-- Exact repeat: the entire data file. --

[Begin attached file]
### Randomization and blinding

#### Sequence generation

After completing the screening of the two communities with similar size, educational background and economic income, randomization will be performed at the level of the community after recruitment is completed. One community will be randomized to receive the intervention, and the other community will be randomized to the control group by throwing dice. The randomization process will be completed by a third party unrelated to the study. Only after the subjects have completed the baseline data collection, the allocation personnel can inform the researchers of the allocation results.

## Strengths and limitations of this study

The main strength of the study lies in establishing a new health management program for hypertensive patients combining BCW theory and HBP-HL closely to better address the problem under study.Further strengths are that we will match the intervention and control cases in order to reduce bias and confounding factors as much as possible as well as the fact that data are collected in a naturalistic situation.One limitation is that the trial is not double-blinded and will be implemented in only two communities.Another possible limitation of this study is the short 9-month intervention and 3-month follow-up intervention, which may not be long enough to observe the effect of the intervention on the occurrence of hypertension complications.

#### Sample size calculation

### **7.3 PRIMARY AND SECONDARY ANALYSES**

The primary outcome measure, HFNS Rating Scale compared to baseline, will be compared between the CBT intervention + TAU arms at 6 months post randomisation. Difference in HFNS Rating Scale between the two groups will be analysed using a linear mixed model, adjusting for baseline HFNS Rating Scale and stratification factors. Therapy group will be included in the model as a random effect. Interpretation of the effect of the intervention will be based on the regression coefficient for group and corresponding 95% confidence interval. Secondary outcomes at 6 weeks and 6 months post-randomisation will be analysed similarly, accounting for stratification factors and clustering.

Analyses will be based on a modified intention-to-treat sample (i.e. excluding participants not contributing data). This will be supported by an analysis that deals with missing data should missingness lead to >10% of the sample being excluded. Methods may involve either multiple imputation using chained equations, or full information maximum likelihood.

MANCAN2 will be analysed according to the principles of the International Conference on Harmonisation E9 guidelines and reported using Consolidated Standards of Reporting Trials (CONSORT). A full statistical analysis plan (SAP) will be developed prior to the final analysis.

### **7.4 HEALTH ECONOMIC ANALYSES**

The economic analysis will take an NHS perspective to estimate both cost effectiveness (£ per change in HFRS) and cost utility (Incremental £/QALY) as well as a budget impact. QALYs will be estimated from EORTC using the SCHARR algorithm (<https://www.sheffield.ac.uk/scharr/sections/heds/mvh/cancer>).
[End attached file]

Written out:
### Randomization and blinding

#### Sequence generation

After completing the screening of the two communities with similar size, educational background and economic income, randomization will be performed at the level of the community after recruitment is completed. One community will be randomized to receive the intervention, and the other community will be randomized to the control group by throwing dice. The randomization process will be completed by a third party unrelated to the study. Only after the subjects have completed the baseline data collection, the allocation personnel can inform the researchers of the allocation results.

## Strengths and limitations of this study

The main strength of the study lies in establishing a new health management program for hypertensive patients combining BCW theory and HBP-HL closely to better address the problem under study.Further strengths are that we will match the intervention and control cases in order to reduce bias and confounding factors as much as possible as well as the fact that data are collected in a naturalistic situation.One limitation is that the trial is not double-blinded and will be implemented in only two communities.Another possible limitation of this study is the short 9-month intervention and 3-month follow-up intervention, which may not be long enough to observe the effect of the intervention on the occurrence of hypertension complications.

#### Sample size calculation

### **7.3 PRIMARY AND SECONDARY ANALYSES**

The primary outcome measure, HFNS Rating Scale compared to baseline, will be compared between the CBT intervention + TAU arms at 6 months post randomisation. Difference in HFNS Rating Scale between the two groups will be analysed using a linear mixed model, adjusting for baseline HFNS Rating Scale and stratification factors. Therapy group will be included in the model as a random effect. Interpretation of the effect of the intervention will be based on the regression coefficient for group and corresponding 95% confidence interval. Secondary outcomes at 6 weeks and 6 months post-randomisation will be analysed similarly, accounting for stratification factors and clustering.

Analyses will be based on a modified intention-to-treat sample (i.e. excluding participants not contributing data). This will be supported by an analysis that deals with missing data should missingness lead to >10% of the sample being excluded. Methods may involve either multiple imputation using chained equations, or full information maximum likelihood.

MANCAN2 will be analysed according to the principles of the International Conference on Harmonisation E9 guidelines and reported using Consolidated Standards of Reporting Trials (CONSORT). A full statistical analysis plan (SAP) will be developed prior to the final analysis.

### **7.4 HEALTH ECONOMIC ANALYSES**

The economic analysis will take an NHS perspective to estimate both cost effectiveness (£ per change in HFRS) and cost utility (Incremental £/QALY) as well as a budget impact. QALYs will be estimated from EORTC using the SCHARR algorithm (<https://www.sheffield.ac.uk/scharr/sections/heds/mvh/cancer>).